Studio of Edwin & Marcia Ward

Tuesday, January 14, 2014


as always for Marcia

I always wanted to be a shaman, a voodoo master, a high priest with entrée to the divine, able to influence the luck of circumstances, mine and others. As has been said, one better be careful about wishes for they do, sometimes, come true, although wishing is not a sure fire strategy because, to paraphrase Ben Franklin: magic is diligence. Well, after sixty-five years of being au contraire, looking inward not upward, walking backwards, and an adulthood of scrupulous honesty, I am left wandering and wondering. There is no knowledge I possess that sets me apart, nothing glamorously glorious. No book of revelations will be written by me, although I have been privy on occasion to some arcane understandings.

Some twenty years ago, my oldest son came down with chicken pox. Already close to six foot, he was an adolescent young man living in an already adult body. And the pox hit him hard as it can with adults. His body produced anti-bodies to the varicella virus; unfortunately those anti-bodies ran amuck in their defense and attempted to infiltrate his brain. Had the anti-bodies gained access, they would have most likely caused death. Fortunately the brain has a defense in cases like this. It swells with water to block entrance. The swelling of the brain, however, caused my son to lapse into a coma that lasted almost week. During the time my son was in a coma, my dreams were unlike any dreams I’ve ever had, before or since. My extra-special dreams were many, but this story is about just one of them and its consequences in the real world, consequences that resulted from my having acted upon the information in my dream. And just so you know, to alleviate your anxiety, my son recovered from his bout with post varicella encephalitis.

My revelatory dream begins with a fabulous rock and roll bus parked outside our – me and Marcia’s – office and studio on 12th Avenue in Denver’s Congress park neighborhood. Essentially a futuristic bus – something the Rolling Stones might engage to tour – it was, what with its racecar contours, pulsing electroluminescence at roofline, and almost soundless - Could it be electric? - idling engine. According to its destination window it is not headed “Further” or “Farther” but to “Ferrisland.” I can’t imagine what this magical bus is doing parked before dawn in front of The ImageMaker. For that matter, I can’t imagine what I’m doing here in the 5 am darkness. And where the hell is Marcia?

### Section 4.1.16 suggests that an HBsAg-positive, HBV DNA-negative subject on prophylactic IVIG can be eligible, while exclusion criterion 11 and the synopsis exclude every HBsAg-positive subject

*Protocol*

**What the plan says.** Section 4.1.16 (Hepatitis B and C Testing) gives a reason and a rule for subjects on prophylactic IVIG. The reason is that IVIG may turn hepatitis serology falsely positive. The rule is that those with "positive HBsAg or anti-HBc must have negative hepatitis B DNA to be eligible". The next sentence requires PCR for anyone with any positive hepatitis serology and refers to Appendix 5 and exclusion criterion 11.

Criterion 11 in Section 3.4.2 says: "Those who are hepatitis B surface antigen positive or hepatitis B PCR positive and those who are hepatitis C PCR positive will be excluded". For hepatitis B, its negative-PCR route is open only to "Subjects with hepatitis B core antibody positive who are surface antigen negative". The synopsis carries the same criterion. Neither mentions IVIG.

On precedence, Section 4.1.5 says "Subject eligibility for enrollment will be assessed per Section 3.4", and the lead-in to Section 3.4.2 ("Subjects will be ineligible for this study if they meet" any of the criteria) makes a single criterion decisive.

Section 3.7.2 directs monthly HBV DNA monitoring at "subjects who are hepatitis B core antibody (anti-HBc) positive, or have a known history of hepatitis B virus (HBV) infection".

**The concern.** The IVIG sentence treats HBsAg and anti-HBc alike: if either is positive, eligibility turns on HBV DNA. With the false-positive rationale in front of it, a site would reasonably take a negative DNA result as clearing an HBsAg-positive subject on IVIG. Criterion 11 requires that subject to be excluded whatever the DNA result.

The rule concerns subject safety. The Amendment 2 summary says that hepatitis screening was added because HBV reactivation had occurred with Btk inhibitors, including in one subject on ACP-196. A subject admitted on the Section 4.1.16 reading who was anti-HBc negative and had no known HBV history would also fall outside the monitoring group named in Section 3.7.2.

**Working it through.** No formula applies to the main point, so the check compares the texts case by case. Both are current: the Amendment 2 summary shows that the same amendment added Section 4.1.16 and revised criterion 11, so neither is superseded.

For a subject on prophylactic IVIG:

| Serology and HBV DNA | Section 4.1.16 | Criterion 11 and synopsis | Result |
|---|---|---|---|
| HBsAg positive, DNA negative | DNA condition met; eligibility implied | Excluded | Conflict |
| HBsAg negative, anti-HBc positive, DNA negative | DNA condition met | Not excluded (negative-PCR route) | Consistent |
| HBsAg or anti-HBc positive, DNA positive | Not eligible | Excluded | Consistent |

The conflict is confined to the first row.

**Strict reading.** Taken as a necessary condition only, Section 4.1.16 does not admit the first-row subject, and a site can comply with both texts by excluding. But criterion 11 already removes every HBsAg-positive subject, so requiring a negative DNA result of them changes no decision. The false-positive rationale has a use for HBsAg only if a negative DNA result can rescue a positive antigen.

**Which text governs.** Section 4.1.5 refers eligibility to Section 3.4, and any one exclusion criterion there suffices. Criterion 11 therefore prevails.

As I approach the front door of our studio it opens and out steps Bobbi Blanc, the widow of the man who sold me and Marcia our photo business. “You’re gonna make some money with this one,” she whispers conspiratorially as she walks on by. “Marcia’s inside waiting on you.”

Well, the inside of the studio is packed with people, dozens and dozens of actor types, all dressed to the nines. It takes me awhile but I eventually find my wife among the throng and she tells me that we are redoing yesterday’s album cover shoot for the jazz band, Images. Images was founded by a former roommate of mine, the pianist Lee Bartley, and the bass player, Rich Sallee, over the years had become a close friend and occasional business partner in sundry counter culture endeavors. Rich played bass for my 1979 Denver Poets Day performance and Lee had accompanied my poetry at numerous venues over the years. I had arranged waiter jobs for both early in their music careers when they needed to supplement their gig income. So it was only natural that Marcia would be doing the photography for their latest record. What’s unsettling in all this is that I can’t remember anything about yesterday’s photo shoot, a disquiet that reminds me I am dreaming.

Now, not only is Rich the bass player for Images, but he is also the band’s business manager. And for the purpose of the photo shoot, he is also the art director. He tells me his concept in three words: Above the Crowd. That’s the album name and the approach we are to take in creating an image. All the extras, some fifty or so, are to form a field of faces. In the album cover final layout the faces of the band mates will float “above the crowd.” My job will be to help get fifty faces into one arrangement for Marcia to photograph. Not impossible but something that will take time. I’m guessing we’re going to have to erect some sort of bleacher-like contraption to get the actors heads and faces all in the same plane of focus. I’m deep into the depth of field geometry of my thinking when this dream takes a turn with Rich’s pronouncement.